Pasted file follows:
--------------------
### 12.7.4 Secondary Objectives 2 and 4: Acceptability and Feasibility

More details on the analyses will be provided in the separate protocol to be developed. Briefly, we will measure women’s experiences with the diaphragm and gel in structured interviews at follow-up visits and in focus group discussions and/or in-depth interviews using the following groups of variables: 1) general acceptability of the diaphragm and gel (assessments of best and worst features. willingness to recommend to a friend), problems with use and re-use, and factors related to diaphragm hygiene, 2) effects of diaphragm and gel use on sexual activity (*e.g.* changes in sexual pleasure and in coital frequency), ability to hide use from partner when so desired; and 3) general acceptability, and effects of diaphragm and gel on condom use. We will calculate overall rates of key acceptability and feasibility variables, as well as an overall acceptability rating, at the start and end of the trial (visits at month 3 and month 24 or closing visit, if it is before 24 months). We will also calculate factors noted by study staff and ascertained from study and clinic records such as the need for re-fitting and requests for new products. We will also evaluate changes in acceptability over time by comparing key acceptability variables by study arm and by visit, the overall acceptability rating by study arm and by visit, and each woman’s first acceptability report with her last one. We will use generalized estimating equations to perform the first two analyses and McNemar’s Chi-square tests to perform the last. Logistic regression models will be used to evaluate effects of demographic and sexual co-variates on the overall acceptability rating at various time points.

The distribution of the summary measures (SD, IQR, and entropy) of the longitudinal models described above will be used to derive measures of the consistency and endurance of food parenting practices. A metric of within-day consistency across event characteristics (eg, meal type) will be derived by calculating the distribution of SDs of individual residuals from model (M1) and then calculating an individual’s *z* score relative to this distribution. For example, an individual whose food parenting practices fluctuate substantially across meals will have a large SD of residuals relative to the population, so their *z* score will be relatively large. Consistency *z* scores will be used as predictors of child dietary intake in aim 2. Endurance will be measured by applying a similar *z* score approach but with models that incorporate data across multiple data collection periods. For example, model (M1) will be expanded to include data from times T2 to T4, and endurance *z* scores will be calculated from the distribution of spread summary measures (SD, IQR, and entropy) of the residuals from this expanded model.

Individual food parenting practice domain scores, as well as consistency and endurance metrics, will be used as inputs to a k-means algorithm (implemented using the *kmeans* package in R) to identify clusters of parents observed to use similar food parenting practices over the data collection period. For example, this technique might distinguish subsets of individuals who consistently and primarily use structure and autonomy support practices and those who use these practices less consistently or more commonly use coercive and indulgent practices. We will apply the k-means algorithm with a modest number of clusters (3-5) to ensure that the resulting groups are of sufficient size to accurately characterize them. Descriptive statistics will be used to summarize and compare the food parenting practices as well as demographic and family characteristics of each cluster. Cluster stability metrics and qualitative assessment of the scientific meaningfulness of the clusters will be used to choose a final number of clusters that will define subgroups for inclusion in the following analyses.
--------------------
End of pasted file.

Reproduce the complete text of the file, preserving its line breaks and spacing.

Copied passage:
### 12.7.4 Secondary Objectives 2 and 4: Acceptability and Feasibility

More details on the analyses will be provided in the separate protocol to be developed. Briefly, we will measure women’s experiences with the diaphragm and gel in structured interviews at follow-up visits and in focus group discussions and/or in-depth interviews using the following groups of variables: 1) general acceptability of the diaphragm and gel (assessments of best and worst features. willingness to recommend to a friend), problems with use and re-use, and factors related to diaphragm hygiene, 2) effects of diaphragm and gel use on sexual activity (*e.g.* changes in sexual pleasure and in coital frequency), ability to hide use from partner when so desired; and 3) general acceptability, and effects of diaphragm and gel on condom use. We will calculate overall rates of key acceptability and feasibility variables, as well as an overall acceptability rating, at the start and end of the trial (visits at month 3 and month 24 or closing visit, if it is before 24 months). We will also calculate factors noted by study staff and ascertained from study and clinic records such as the need for re-fitting and requests for new products. We will also evaluate changes in acceptability over time by comparing key acceptability variables by study arm and by visit, the overall acceptability rating by study arm and by visit, and each woman’s first acceptability report with her last one. We will use generalized estimating equations to perform the first two analyses and McNemar’s Chi-square tests to perform the last. Logistic regression models will be used to evaluate effects of demographic and sexual co-variates on the overall acceptability rating at various time points.

The distribution of the summary measures (SD, IQR, and entropy) of the longitudinal models described above will be used to derive measures of the consistency and endurance of food parenting practices. A metric of within-day consistency across event characteristics (eg, meal type) will be derived by calculating the distribution of SDs of individual residuals from model (M1) and then calculating an individual’s *z* score relative to this distribution. For example, an individual whose food parenting practices fluctuate substantially across meals will have a large SD of residuals relative to the population, so their *z* score will be relatively large. Consistency *z* scores will be used as predictors of child dietary intake in aim 2. Endurance will be measured by applying a similar *z* score approach but with models that incorporate data across multiple data collection periods. For example, model (M1) will be expanded to include data from times T2 to T4, and endurance *z* scores will be calculated from the distribution of spread summary measures (SD, IQR, and entropy) of the residuals from this expanded model.

Individual food parenting practice domain scores, as well as consistency and endurance metrics, will be used as inputs to a k-means algorithm (implemented using the *kmeans* package in R) to identify clusters of parents observed to use similar food parenting practices over the data collection period. For example, this technique might distinguish subsets of individuals who consistently and primarily use structure and autonomy support practices and those who use these practices less consistently or more commonly use coercive and indulgent practices. We will apply the k-means algorithm with a modest number of clusters (3-5) to ensure that the resulting groups are of sufficient size to accurately characterize them. Descriptive statistics will be used to summarize and compare the food parenting practices as well as demographic and family characteristics of each cluster. Cluster stability metrics and qualitative assessment of the scientific meaningfulness of the clusters will be used to choose a final number of clusters that will define subgroups for inclusion in the following analyses.